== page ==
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The Brothers K [Kindle Edition]

David James Duncan
4.7 out of 5 stars  See all reviews (153 customer reviews)

Print List Price: $17.00
Kindle Price: $11.84
You Save: $5.16 (30%)
Sold by: Random House LLC

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Book Description

Once in a great while a writer comes along who can truly capture the drama and passion of the life of a family. David James Duncan, author of the novel The River Why and the collection River Teeth, is just such a writer. And in The Brothers K he tells a story both striking and in its originality and poignant in its universality.
This touching, uplifting novel spans decades of loyalty, anger, regret, and love in the lives of the Chance family. A father whose dreams of glory on a baseball field are shattered by a mill accident. A mother who clings obsessively to religion as a ward against the darkest hour of her past. Four brothers who come of age during the seismic upheavals of the sixties and who each choose their own way to deal with what the world has become. By turns uproariously funny and deeply moving, and beautifully written throughout, The Brothers K is one of the finest chronicles of our lives in many years.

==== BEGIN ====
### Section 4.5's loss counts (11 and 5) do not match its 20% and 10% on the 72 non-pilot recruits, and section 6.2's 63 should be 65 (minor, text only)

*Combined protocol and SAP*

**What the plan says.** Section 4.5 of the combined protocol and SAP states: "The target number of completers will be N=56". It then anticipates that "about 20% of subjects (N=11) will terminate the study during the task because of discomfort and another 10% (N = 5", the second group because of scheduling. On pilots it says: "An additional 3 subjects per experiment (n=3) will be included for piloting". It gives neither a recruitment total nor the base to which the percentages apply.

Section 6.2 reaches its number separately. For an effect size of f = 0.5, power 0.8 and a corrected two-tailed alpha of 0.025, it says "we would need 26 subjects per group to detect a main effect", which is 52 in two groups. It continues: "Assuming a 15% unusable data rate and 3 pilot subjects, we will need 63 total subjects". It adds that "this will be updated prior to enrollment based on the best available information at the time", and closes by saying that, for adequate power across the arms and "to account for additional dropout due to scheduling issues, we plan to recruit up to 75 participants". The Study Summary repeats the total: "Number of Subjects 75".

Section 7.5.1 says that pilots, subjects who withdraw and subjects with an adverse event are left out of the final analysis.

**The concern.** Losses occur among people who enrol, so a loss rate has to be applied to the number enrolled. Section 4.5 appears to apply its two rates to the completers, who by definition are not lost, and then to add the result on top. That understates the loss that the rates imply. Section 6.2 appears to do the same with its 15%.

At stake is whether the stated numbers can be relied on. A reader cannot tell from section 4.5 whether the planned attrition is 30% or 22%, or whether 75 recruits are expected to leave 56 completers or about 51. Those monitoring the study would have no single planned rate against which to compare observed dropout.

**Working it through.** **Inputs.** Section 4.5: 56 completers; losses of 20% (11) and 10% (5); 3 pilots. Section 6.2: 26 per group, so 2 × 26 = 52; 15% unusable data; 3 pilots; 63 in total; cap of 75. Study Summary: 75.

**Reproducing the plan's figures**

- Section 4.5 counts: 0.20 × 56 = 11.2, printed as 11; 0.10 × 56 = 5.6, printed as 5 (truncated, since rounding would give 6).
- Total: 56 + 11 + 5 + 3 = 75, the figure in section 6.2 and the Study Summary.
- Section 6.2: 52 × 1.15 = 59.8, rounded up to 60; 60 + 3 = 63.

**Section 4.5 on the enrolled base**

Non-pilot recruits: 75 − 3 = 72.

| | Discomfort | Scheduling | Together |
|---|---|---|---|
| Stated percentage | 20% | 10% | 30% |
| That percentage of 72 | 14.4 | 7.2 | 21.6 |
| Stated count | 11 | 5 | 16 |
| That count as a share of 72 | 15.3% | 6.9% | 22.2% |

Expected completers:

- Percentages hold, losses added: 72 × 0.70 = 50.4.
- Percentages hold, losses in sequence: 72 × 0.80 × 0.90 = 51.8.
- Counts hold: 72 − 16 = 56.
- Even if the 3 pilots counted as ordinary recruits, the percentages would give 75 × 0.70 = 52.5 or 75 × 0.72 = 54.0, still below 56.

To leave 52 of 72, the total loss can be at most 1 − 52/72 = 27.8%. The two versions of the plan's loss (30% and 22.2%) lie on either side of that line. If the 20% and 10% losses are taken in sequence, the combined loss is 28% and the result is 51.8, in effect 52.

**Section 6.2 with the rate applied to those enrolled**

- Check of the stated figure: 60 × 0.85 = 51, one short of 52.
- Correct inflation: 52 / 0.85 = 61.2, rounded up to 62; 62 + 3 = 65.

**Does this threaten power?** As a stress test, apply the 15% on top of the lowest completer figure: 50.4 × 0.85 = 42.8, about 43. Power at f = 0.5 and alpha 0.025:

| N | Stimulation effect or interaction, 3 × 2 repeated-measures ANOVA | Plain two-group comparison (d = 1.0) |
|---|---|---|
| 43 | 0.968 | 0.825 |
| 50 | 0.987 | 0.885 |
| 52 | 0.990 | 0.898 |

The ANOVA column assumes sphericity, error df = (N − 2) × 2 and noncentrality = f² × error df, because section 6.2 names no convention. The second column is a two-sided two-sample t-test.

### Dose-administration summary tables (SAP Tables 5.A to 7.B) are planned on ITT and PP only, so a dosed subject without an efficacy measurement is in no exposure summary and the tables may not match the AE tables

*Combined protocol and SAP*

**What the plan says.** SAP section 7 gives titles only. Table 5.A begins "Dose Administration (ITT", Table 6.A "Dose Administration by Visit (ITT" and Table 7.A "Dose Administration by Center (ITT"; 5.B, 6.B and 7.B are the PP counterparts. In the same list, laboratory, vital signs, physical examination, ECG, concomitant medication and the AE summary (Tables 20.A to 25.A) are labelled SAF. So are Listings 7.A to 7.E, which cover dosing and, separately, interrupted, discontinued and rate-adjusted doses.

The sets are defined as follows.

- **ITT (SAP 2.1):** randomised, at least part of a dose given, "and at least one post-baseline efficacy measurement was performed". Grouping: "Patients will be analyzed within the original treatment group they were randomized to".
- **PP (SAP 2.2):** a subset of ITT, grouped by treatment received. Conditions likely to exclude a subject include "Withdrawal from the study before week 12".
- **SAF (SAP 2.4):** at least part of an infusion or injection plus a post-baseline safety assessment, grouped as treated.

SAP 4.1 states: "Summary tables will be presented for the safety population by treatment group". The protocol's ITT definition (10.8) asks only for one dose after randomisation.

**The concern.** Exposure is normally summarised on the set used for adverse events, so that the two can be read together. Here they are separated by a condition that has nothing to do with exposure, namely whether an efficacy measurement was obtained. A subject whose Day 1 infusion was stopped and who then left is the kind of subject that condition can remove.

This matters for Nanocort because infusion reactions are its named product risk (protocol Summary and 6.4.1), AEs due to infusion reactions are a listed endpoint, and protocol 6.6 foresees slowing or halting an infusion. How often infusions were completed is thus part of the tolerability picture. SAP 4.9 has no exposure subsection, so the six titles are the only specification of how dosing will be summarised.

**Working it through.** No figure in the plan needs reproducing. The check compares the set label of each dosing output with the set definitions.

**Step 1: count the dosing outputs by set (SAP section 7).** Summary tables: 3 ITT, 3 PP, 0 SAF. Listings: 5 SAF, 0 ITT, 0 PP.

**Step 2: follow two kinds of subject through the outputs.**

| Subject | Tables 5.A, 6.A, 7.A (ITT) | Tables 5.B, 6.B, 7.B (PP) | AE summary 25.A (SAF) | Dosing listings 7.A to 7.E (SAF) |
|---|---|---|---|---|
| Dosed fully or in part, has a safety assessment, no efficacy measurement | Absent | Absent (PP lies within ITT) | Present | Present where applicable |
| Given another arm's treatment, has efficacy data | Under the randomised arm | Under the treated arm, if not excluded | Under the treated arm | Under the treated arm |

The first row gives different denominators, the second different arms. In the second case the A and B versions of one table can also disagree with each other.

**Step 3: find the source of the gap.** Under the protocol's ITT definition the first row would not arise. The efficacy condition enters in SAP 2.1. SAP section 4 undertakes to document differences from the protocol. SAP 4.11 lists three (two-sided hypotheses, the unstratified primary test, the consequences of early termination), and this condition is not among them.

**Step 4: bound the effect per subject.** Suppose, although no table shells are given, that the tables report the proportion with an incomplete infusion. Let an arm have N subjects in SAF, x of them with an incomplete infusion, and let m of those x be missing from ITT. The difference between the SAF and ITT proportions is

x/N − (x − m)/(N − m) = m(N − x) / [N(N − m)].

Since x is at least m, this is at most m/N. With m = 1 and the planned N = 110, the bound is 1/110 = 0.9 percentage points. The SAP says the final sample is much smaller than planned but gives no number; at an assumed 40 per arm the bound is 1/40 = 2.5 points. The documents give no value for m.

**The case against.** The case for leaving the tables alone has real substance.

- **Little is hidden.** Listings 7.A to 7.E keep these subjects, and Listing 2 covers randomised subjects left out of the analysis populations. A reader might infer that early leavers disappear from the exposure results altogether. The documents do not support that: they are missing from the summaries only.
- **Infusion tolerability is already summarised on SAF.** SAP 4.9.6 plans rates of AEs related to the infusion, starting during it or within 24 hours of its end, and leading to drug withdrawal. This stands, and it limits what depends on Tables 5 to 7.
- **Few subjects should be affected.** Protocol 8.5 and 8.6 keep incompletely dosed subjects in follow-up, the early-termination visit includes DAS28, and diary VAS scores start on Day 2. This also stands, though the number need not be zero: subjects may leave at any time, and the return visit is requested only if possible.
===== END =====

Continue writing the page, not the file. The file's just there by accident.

Praise for The Brothers K
“The pages of The Brothers K sparkle.”—The New York Times Book Review
“Duncan is a wonderfully engaging writer.”—Los Angeles Times
“This ambitious book succeeds on almost every level and every page.”—USA Today
“Duncan’s prose is a blend of lyrical rhapsody, sassy hyperbole and all-American vernacular.”—San Francisco Chronicle
The Brothers K affords the . . . deep pleasures of novels that exhaustively create, and alter, complex worlds. . . . One always senses an enthusiastic and abundantly talented and versatile writer at work.”—The Washington Post Book World
“Duncan . . . tells the larger story of an entire popular culture struggling to redefine itself—something he does with the comic excitement and depth of feeling one expects from Tom Robbins.”—Chicago Tribune

From the Trade Paperback edition.

Editorial Reviews

From Publishers Weekly